Consolidation by health systems running behavioral health hospitals slowed to a crawl last year, according to MODERN HEALTHCARE's 1999 Multi-unit Providers Survey.
The 54 health systems that operate freestanding psychiatric hospitals say they ran 284 facilities in 1998, only two more than in 1997. The number of psychiatric beds fell 3.2% to 23,119.
By ownership status, the picture looked slightly different, with for-profits paring their rosters and not-for-profits picking up new facilities.
For-profit systems unloaded about 6% of their psychiatric hospitals last year. The 15 for-profit respondents together ran 231 hospitals in 1998, down from 246 the year before.
Roman Catholic health system respondents, by contrast, reported a 171% jump in the number of psychiatric hospitals they operated, to 19 in 1998 from seven in 1997. At least part of that gain can be attributed to gaps in 1997 respondent data, however.
Other gains appeared to be the effect of mergers, including the one that formed Catholic Health East in January. The Radnor, Pa.-based system operated four psychiatric hospitals in 1998.
For-profit systems dominated the survey's psychiatric hospital results, accounting for 28% of reporting systems but running 80% of the hospitals.
Atlanta-based Charter Behavioral Health Systems, which led the psychiatric hospital field by a wide margin, bought and sold several facilities last year before emerging with a total of 92.
Magellan Health Services plans to sell its 50% interest in Charter this year but has not said who the potential buyers are. Magellan had hoped to be bought out by Fort Worth, Texas-based Crescent Operating, which owns the other 50% interest in Charter, but that deal fell through last year.
Universal Health Services, which terminated five of its management contracts for psychiatric hospitals last year, accounted for a third of the overall loss among for-profit hospitals. Universal, based in King of Prussia, Pa., ranked third by the number of hospitals operated.
No. 2-ranked Behavioral Healthcare Corp. also trimmed four hospitals from its roster, selling three and closing one, ending the year with 43 facilities.
Mark Covall, executive director of the National Association of Psychiatric Health Systems, says the consolidation trend may have cooled because investors are wary of recent changes in Medicare reimbursement that have made profitability more uncertain.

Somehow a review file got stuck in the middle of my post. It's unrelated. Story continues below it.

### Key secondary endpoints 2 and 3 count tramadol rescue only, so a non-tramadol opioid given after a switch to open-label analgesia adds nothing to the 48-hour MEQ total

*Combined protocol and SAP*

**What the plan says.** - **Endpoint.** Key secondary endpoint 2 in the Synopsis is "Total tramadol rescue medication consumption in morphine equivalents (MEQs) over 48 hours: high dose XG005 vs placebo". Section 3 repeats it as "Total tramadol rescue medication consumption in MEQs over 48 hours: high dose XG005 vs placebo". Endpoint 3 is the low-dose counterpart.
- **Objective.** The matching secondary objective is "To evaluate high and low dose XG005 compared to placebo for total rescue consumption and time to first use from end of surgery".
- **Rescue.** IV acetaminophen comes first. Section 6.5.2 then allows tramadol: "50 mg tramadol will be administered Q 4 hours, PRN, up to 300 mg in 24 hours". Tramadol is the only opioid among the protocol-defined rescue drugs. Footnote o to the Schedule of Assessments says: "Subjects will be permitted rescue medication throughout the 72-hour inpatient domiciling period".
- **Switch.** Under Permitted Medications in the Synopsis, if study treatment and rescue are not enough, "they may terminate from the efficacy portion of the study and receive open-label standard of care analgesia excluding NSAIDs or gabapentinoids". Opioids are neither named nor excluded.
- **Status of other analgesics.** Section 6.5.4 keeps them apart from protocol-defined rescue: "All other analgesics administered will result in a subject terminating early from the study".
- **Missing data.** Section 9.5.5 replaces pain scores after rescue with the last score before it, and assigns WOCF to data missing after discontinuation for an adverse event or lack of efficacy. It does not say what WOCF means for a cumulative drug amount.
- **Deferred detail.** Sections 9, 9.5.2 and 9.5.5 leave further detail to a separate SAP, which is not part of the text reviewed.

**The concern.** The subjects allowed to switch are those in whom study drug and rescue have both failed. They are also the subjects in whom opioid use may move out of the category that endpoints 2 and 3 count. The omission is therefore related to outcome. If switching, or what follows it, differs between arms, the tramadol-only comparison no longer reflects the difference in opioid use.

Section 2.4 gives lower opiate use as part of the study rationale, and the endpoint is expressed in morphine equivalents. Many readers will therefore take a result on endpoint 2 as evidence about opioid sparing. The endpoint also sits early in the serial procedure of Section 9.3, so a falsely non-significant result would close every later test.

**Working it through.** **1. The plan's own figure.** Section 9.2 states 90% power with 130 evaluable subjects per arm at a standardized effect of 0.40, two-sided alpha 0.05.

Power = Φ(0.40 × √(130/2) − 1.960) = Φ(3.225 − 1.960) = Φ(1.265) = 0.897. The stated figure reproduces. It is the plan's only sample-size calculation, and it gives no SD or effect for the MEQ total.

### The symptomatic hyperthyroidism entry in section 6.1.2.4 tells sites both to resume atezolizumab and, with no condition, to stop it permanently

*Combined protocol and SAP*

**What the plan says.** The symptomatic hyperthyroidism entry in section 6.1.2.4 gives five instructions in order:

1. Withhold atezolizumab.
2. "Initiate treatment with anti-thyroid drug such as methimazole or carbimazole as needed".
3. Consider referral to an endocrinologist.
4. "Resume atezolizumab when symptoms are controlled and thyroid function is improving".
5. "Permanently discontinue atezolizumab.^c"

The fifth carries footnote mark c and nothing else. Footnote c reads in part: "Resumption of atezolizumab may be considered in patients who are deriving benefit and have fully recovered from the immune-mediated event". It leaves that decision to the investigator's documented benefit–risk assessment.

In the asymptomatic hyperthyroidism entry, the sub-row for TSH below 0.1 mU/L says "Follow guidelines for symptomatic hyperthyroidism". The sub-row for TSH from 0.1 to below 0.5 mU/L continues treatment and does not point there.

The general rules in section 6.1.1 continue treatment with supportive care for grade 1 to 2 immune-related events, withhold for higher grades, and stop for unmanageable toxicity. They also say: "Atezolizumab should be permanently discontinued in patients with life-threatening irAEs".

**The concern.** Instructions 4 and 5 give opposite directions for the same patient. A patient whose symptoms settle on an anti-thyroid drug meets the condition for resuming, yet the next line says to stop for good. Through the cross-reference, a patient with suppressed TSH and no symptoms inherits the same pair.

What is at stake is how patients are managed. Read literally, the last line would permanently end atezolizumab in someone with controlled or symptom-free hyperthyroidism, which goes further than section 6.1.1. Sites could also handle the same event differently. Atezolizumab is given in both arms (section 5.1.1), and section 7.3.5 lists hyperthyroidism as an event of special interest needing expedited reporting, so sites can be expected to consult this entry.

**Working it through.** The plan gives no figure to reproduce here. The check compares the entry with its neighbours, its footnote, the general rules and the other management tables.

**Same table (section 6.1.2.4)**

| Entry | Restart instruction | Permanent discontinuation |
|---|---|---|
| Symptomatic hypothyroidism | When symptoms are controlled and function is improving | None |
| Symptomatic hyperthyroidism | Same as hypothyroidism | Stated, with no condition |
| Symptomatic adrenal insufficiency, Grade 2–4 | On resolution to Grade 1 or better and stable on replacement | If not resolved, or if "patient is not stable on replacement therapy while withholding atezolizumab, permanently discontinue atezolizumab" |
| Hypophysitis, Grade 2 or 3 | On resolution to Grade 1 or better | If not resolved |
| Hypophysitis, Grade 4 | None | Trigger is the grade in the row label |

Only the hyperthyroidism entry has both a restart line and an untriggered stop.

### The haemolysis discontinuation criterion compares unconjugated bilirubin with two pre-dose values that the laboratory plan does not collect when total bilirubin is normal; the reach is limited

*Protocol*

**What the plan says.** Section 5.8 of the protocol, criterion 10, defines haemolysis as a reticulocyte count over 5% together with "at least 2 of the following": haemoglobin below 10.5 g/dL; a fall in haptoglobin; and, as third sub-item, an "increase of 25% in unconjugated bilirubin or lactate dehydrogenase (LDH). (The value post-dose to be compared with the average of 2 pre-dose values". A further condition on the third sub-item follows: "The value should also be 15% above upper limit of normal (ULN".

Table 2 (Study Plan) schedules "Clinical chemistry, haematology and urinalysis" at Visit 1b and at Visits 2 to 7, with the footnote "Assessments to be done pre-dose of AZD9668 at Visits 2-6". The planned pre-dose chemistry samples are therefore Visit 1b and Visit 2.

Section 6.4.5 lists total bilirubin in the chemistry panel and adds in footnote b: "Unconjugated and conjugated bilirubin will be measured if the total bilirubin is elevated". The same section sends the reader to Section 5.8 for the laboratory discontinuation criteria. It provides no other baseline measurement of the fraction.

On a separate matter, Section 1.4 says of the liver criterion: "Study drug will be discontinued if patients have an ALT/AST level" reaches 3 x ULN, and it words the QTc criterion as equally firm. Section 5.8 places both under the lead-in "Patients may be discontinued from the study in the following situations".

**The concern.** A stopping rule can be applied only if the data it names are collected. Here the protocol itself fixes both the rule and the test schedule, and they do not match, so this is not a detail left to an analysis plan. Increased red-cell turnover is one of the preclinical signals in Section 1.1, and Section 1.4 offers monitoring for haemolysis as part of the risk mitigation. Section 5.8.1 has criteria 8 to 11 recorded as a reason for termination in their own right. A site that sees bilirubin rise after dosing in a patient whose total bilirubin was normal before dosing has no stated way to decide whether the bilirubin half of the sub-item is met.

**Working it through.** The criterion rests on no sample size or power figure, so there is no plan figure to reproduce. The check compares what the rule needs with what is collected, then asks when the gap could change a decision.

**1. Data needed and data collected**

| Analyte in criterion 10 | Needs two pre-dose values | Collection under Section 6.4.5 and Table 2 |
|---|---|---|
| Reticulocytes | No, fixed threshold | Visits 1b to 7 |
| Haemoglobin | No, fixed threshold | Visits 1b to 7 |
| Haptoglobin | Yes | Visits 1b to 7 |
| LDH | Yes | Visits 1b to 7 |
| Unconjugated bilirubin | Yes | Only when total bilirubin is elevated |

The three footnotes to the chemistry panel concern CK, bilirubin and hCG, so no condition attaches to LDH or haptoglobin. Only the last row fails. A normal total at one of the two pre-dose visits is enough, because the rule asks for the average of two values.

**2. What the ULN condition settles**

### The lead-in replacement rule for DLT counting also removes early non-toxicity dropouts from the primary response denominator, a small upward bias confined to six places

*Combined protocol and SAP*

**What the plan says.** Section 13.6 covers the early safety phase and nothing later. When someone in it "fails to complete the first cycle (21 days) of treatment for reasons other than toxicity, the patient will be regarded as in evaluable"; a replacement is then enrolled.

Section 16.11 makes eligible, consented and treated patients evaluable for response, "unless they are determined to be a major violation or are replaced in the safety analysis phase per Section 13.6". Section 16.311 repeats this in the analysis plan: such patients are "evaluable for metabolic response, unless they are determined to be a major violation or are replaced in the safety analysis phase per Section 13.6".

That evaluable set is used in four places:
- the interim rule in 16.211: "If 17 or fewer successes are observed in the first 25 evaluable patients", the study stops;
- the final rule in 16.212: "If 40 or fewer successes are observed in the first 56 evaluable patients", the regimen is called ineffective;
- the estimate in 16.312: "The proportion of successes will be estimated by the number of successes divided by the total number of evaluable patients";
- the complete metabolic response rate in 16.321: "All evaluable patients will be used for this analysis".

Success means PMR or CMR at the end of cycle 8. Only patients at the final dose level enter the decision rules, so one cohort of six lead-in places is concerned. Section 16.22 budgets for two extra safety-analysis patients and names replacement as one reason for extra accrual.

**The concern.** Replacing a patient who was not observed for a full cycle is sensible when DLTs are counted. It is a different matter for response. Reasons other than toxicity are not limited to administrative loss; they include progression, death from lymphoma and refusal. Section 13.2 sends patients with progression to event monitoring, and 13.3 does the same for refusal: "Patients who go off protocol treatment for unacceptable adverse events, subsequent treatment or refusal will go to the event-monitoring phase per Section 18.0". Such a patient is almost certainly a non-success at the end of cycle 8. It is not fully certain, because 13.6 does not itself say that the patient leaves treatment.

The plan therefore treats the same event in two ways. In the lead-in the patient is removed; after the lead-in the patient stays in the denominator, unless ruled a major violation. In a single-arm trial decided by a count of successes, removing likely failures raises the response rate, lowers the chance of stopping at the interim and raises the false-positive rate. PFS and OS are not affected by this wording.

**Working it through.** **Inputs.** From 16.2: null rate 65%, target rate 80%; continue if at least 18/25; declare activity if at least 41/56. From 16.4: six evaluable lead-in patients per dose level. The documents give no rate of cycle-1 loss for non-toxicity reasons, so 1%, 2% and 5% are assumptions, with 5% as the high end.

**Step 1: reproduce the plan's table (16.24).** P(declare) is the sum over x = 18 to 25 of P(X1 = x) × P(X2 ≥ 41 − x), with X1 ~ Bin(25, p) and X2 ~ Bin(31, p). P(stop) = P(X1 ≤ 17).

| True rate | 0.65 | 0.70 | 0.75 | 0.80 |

Tight financial markets apparently killed at least one major acquisition last year.
That deal would have linked Nashville-based Behavioral Healthcare with PMR, based in San Diego. The transaction couldn't be completed because PMR had difficulty raising the $125 million it needed for the purchase, the companies said at the time.
The specter of stepped-up healthcare investigations also may have turned investors off.
HCFA and HHS' Inspector General's Office last year announced a crackdown on fraud and abuse by partial hospitalization programs. Although most of the attention focused on community-based mental health centers, these intensive programs are also run from hospital-based outpatient clinics.
This year, Covall predicts, "We will see more of a stabilization of the industry and potentially some more consolidation."
That trend may already be on its way. In April, Universal bought three behavioral health hospitals from Irvine, Calif.-based Cooper Cos.
Charter, by contrast, may close or sell some of its facilities. Charter has been steadily losing money and is currently dealing with the public relations headache of a "60 Minutes II" expose earlier this year on the use of restraints on children in its facilities.
In an interesting twist, Covall notes, the behavioral health industry is focusing more on adolescent services. Downey, Calif.-based College Health Enterprises' spinoff of its youth-services division is a case in point, he says.
"The demand for noninstitutional services for at-risk youth was growing much faster than the hospital business," says Elliot Sainer, chief executive officer of Aspen Youth Services, the Cerritos, Calif.-based spinoff. Sainer notes that revenues for the division rose from $6 million in 1994 to $40 million in 1998, when the spinoff was completed. Aspen sees about 1,500 youths each year in a range of nonhospital settings.